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In a new article, published by the renowned history journal 'Past & Present', ACUH member Maartje van Gelder studies the intertwined processes of popular protest and archival suppression in early modern Venice.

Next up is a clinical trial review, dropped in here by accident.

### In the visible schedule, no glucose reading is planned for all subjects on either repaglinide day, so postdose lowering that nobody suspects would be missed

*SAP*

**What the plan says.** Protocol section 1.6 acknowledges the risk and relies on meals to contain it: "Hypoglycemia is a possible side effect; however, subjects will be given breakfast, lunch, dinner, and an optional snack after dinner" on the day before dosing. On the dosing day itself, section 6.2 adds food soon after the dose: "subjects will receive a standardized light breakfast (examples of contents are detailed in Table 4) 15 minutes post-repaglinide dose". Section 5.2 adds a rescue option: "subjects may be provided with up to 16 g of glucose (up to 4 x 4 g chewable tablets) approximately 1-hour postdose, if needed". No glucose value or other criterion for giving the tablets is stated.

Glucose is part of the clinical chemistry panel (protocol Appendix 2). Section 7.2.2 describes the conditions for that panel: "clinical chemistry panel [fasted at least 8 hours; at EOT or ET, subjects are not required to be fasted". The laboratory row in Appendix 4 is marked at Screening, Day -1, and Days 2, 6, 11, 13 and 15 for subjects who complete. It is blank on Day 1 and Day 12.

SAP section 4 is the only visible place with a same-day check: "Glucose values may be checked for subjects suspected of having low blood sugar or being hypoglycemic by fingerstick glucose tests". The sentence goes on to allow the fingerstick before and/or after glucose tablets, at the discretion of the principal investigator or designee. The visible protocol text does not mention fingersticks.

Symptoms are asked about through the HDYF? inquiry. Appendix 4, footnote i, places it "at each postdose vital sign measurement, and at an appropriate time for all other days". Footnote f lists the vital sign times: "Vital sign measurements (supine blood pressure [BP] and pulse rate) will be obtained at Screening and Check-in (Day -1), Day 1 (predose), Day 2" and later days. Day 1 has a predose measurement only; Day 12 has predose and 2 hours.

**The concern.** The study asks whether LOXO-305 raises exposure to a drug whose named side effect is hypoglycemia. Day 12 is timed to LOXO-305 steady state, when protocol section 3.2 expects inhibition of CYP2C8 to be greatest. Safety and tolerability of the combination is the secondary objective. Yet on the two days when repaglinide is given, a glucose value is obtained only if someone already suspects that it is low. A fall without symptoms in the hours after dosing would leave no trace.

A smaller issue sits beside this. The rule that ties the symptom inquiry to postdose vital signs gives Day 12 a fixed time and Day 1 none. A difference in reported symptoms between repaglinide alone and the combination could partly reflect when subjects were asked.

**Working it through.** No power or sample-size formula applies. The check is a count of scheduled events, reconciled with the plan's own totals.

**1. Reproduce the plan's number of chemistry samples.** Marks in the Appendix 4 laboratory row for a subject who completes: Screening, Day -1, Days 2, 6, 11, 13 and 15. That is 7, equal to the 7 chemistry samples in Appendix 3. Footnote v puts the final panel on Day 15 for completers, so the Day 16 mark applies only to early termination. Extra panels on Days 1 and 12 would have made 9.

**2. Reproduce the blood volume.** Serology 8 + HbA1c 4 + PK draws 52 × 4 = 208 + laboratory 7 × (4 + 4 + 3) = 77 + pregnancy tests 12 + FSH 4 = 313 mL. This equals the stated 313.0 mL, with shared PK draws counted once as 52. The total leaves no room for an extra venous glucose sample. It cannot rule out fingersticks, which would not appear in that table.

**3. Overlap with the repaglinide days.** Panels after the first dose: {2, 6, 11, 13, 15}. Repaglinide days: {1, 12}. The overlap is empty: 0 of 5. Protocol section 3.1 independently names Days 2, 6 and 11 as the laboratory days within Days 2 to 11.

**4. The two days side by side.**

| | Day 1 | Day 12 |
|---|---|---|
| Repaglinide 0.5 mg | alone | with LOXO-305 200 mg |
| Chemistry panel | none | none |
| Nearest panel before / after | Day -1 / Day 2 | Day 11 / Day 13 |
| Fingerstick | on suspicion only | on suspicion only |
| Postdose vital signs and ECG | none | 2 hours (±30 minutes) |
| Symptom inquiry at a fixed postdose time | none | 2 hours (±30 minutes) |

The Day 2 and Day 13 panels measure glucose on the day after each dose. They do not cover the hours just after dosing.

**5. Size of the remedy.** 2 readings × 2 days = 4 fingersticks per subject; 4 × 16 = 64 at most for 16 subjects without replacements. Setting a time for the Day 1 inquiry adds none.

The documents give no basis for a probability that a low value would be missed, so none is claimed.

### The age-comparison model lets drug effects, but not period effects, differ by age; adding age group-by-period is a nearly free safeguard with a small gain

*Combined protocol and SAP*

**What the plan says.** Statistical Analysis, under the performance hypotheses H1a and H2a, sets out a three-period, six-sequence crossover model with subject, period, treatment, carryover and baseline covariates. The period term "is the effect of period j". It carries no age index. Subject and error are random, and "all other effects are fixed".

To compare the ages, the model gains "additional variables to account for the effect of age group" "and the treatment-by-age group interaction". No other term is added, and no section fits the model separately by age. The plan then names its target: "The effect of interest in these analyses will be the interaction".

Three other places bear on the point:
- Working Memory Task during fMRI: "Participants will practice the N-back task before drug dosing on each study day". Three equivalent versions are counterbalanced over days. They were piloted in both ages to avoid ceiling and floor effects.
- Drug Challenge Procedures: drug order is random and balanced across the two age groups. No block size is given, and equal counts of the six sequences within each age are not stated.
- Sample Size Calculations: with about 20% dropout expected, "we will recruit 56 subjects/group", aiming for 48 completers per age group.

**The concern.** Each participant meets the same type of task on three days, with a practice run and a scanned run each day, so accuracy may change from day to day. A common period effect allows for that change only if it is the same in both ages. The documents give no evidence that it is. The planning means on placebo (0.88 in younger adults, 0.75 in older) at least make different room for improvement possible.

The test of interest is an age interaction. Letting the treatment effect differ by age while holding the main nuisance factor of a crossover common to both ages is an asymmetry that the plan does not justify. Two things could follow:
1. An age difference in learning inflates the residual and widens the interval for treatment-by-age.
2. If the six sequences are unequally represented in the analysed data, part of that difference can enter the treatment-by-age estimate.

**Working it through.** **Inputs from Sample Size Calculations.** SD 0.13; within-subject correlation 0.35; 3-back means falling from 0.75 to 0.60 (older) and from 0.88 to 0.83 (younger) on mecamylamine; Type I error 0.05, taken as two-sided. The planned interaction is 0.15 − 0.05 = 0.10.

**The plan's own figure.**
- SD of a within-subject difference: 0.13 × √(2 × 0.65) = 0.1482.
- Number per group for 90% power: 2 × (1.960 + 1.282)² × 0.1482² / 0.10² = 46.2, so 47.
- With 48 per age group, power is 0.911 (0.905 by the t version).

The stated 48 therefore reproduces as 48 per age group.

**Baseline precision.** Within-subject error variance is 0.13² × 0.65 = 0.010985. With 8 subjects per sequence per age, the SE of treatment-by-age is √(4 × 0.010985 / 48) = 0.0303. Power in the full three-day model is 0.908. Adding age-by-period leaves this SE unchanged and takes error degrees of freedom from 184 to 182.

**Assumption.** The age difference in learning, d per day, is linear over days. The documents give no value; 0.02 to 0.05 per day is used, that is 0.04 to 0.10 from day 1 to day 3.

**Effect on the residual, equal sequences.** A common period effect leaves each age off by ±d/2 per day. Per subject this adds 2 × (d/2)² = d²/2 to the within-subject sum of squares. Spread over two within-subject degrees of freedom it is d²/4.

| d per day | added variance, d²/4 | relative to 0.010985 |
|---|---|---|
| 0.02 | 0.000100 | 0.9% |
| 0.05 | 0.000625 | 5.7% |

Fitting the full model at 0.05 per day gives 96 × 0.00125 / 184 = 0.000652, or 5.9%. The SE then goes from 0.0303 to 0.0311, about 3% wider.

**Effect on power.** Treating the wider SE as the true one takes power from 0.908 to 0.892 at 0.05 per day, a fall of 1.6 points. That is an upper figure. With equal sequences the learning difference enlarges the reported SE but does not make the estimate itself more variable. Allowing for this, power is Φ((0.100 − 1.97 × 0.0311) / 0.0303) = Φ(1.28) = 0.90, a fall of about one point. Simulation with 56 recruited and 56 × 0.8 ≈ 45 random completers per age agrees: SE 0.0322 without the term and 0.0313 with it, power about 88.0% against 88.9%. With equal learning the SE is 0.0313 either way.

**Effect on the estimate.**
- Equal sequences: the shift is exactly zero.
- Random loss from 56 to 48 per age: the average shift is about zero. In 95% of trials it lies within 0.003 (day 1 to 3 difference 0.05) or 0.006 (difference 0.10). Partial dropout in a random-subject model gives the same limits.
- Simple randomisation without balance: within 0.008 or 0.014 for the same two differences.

Together with Filippo de Vivo, the article concentrates on a cycle of contention extending over several months in 1569, including a labour protest that started among the workers of the state shipyard and turned into a large revolt, anonymous placards and food riots. Such was the extent of the unrest that a major explosion in the shipyard raised suspicion of sabotage. Eventually, the government had to capitulate to the workers’ demands. This cycle of protests in Venice, a city normally renowned for peace and concord, has left minimal traces in the official records: the government tried to suppress the protests not only in practice but also on paper. It carried out convictions in secret, obliterated the revolt from its archives, buried any mention of protest under countless other records, and elided dissent from published histories. By using a variety of non-governmental sources, it is possible to investigate how contentious politics were written out of government records, and hence of history. Manipulating archives was always easier than subduing people: the more power was contested in the streets, the more it needed to be asserted in the archive.

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